Musical composition aesthetic ordering and disposing of musical information

Musical composition, or simply composition, can refer to an original piece or work of music, either vocal or instrumental, the structure of a musical piece, or to the process of creating or writing a new piece of music. People who create new compositions are called composers. Composers of primarily songs are usually called songwriters; with songs, the person who writes lyrics for a song is the lyricist. In many cultures, including Western classical music, the act of composing typically includes the creation of music notation, such as a sheet music "score," which is then performed by the composer or by other instrumental musicians or singers. In popular music and traditional music, songwriting may involve the creation of a basic outline of the song, called the lead sheet, which sets out the melody, lyrics and chord progression. In classical music, orchestration is typically done by the composer, but in musical theatre and in pop music, songwriters may hire an arranger to do the orchestration. In some cases, a pop or traditional songwriter may not use written notation at all, and instead compose the song in their mind and then play, sing and/or record it from memory. In jazz and popular music, notable sound recordings by influential performers are given the weight that written or printed scores play in classical music.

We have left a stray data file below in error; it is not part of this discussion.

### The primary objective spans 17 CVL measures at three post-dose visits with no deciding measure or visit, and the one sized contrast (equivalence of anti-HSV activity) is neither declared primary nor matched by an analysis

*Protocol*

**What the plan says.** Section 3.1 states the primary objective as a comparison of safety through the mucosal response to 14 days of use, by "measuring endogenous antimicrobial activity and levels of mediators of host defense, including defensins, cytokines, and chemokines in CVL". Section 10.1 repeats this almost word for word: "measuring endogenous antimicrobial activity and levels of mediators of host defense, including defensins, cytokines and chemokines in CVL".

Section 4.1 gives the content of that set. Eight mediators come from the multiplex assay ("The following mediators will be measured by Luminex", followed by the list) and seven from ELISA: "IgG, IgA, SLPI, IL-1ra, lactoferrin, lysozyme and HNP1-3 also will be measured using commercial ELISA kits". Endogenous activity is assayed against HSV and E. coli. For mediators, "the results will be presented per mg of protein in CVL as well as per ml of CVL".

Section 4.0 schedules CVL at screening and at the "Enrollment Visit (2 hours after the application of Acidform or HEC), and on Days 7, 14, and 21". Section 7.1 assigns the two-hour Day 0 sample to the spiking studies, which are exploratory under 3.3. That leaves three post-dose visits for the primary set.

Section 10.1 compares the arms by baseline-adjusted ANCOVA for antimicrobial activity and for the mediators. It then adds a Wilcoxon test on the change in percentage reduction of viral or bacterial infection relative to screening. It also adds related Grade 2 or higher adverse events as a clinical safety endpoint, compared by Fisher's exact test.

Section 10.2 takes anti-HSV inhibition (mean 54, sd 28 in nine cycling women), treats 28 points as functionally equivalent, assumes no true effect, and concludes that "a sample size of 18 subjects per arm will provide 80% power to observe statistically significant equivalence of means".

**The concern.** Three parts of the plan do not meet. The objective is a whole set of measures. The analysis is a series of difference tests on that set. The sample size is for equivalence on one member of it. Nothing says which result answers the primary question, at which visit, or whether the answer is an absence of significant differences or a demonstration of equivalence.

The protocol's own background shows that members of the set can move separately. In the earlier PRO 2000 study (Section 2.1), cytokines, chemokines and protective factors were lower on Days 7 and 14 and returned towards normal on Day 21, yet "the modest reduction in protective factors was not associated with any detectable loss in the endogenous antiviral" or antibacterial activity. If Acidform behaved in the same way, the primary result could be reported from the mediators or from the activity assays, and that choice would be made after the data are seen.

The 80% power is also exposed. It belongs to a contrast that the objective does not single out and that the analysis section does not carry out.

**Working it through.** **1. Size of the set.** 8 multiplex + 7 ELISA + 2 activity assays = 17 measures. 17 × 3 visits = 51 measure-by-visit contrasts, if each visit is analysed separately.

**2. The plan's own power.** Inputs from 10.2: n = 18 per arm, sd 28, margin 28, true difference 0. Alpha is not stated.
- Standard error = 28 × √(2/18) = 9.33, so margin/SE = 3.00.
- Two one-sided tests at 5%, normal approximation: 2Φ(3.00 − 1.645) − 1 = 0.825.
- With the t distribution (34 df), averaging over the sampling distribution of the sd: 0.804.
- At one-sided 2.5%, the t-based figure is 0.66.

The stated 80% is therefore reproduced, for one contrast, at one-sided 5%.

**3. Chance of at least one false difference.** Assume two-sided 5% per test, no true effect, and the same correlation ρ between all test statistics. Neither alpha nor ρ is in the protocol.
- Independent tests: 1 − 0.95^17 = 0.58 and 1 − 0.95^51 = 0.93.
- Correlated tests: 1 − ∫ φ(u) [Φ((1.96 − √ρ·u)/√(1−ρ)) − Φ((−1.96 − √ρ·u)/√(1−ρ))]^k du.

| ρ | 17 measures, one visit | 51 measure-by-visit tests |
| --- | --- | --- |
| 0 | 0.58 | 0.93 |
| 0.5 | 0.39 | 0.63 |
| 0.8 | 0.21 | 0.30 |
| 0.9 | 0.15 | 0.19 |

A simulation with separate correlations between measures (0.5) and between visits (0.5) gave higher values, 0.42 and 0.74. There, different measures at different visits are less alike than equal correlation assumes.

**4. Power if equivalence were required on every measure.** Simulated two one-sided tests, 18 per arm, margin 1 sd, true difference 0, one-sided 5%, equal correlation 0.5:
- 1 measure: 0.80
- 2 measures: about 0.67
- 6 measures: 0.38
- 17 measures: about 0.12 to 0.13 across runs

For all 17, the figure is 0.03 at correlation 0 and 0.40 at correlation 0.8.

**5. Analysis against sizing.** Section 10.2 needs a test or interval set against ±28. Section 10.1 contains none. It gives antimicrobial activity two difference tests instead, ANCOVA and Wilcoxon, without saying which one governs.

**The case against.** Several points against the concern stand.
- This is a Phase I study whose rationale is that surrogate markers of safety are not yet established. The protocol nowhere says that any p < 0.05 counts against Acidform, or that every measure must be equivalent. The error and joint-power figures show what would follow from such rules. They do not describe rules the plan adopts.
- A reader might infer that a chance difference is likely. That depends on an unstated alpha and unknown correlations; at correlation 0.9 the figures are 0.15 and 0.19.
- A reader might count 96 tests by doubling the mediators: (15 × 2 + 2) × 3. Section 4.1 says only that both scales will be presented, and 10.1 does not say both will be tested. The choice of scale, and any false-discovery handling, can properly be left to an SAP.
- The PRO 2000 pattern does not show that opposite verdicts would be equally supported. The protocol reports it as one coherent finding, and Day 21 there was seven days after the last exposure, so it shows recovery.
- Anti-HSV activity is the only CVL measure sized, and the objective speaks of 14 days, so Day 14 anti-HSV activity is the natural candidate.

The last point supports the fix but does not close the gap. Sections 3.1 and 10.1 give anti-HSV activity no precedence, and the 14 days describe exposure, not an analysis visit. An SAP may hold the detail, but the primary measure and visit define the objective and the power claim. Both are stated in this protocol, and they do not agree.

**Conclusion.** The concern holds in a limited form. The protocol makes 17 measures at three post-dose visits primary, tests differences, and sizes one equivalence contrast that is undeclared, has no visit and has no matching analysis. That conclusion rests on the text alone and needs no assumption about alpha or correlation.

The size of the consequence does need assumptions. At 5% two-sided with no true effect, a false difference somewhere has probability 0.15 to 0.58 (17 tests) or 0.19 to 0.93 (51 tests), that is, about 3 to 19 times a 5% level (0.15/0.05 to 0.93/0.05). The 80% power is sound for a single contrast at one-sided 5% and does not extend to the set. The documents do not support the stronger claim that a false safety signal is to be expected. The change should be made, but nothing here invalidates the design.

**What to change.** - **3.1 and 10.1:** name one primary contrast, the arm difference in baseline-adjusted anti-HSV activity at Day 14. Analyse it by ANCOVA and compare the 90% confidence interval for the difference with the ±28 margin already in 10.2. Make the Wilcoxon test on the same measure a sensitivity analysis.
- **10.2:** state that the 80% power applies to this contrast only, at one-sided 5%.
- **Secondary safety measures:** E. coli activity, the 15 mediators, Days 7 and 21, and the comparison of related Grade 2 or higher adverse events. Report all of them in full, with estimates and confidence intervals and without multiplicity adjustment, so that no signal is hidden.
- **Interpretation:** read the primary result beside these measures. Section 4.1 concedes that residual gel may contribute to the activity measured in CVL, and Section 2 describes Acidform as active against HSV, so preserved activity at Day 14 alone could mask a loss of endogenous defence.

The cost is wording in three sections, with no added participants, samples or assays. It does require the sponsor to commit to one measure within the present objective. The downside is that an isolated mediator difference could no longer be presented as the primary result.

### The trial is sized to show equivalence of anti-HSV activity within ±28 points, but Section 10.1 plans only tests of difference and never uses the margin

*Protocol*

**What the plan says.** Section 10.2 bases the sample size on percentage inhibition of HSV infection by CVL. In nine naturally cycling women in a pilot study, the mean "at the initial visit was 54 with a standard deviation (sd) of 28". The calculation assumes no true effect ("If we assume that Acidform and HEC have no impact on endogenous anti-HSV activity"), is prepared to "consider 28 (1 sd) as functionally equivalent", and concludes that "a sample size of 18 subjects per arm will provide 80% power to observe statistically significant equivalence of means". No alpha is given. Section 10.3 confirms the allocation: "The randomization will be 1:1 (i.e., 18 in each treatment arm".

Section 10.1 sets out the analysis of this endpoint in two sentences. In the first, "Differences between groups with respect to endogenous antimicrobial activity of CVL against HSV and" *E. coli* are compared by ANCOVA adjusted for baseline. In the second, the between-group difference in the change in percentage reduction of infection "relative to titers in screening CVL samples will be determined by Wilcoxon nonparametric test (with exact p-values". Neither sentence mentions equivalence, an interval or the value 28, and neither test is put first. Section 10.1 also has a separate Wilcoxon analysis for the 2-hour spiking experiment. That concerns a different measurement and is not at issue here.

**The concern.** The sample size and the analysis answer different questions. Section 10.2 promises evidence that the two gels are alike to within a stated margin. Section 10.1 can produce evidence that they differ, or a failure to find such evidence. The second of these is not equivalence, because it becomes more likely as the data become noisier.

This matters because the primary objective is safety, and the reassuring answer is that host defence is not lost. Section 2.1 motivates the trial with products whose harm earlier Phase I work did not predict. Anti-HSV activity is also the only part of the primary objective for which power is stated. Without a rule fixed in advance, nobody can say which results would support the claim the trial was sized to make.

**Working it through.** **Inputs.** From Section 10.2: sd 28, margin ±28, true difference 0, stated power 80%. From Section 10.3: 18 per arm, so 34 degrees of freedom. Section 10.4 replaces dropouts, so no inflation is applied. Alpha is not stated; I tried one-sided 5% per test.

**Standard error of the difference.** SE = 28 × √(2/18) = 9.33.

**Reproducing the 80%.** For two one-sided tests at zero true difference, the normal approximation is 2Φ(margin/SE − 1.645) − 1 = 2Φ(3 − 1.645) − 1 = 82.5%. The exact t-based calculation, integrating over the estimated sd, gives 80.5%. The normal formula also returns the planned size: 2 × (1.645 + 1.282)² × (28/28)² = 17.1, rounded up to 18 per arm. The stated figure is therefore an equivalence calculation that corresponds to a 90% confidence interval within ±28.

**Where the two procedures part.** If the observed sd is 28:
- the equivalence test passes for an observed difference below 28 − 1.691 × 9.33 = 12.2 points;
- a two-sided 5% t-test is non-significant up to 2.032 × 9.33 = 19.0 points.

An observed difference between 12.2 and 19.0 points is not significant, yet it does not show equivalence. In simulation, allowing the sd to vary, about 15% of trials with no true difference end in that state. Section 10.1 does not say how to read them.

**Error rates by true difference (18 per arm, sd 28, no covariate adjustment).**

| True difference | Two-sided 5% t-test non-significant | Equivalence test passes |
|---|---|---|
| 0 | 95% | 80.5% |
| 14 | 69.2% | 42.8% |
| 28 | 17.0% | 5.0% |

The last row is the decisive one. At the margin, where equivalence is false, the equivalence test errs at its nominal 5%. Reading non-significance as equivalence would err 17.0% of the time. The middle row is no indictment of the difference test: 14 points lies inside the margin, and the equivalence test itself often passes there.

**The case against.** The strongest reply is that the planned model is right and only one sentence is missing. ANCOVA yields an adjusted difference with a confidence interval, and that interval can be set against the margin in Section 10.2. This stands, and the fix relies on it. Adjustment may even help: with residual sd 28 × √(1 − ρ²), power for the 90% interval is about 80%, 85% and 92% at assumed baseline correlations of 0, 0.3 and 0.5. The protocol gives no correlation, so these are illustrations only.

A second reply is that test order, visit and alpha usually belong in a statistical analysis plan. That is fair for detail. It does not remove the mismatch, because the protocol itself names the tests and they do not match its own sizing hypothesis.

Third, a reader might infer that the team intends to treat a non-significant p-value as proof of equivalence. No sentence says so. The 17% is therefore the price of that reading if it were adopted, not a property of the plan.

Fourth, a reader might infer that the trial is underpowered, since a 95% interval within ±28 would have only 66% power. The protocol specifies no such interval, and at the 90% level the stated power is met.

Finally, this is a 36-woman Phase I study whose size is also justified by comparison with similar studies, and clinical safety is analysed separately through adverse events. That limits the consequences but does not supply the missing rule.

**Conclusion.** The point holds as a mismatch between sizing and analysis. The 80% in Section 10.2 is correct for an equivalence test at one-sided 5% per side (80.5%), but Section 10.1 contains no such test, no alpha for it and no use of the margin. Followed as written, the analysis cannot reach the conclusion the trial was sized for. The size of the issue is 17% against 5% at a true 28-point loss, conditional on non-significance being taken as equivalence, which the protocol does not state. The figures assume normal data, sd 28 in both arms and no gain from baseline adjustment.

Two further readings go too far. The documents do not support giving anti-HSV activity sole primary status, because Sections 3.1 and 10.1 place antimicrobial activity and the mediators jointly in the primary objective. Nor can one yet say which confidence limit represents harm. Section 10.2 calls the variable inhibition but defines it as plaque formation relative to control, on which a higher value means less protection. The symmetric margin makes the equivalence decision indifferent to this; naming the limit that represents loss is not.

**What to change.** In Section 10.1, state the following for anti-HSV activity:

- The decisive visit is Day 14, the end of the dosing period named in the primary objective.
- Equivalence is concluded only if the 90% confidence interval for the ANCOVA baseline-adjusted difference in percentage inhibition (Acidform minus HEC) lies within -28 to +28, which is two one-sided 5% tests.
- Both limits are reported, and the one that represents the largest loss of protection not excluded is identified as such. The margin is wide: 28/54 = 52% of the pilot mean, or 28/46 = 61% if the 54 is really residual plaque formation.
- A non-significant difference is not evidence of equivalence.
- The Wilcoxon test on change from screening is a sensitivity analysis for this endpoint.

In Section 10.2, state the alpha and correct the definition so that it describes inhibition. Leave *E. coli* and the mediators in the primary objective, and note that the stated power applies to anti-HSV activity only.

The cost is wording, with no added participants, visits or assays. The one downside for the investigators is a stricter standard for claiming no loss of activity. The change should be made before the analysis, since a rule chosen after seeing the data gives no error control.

Twelve-tone technique method of musical composition devised by Arnold Schönberg to ensure that all 12 notes of the chromatic scale are equally often, so that the music avoids being in a key

The twelve-tone technique—also known as dodecaphony, twelve-tone serialism, and twelve-note composition—is a method of musical composition first devised by Austrian composer Josef Matthias Hauer, who published his "law of the twelve tones" in 1919. In 1923, Arnold Schoenberg (1874–1951) developed his own, better-known version of 12-tone technique, which became associated with the "Second Viennese School" composers, who were the primary users of the technique in the first decades of its existence. The technique is a means of ensuring that all 12 notes of the chromatic scale are sounded as often as one another in a piece of music while preventing the emphasis of any one note through the use of tone rows, orderings of the 12 pitch classes. All 12 notes are thus given more or less equal importance, and the music avoids being in a key. Over time, the technique increased greatly in popularity and eventually became widely influential on 20th-century composers. Many important composers who had originally not subscribed to or even actively opposed the technique, such as Aaron Copland and Igor Stravinsky, eventually adopted it in their music.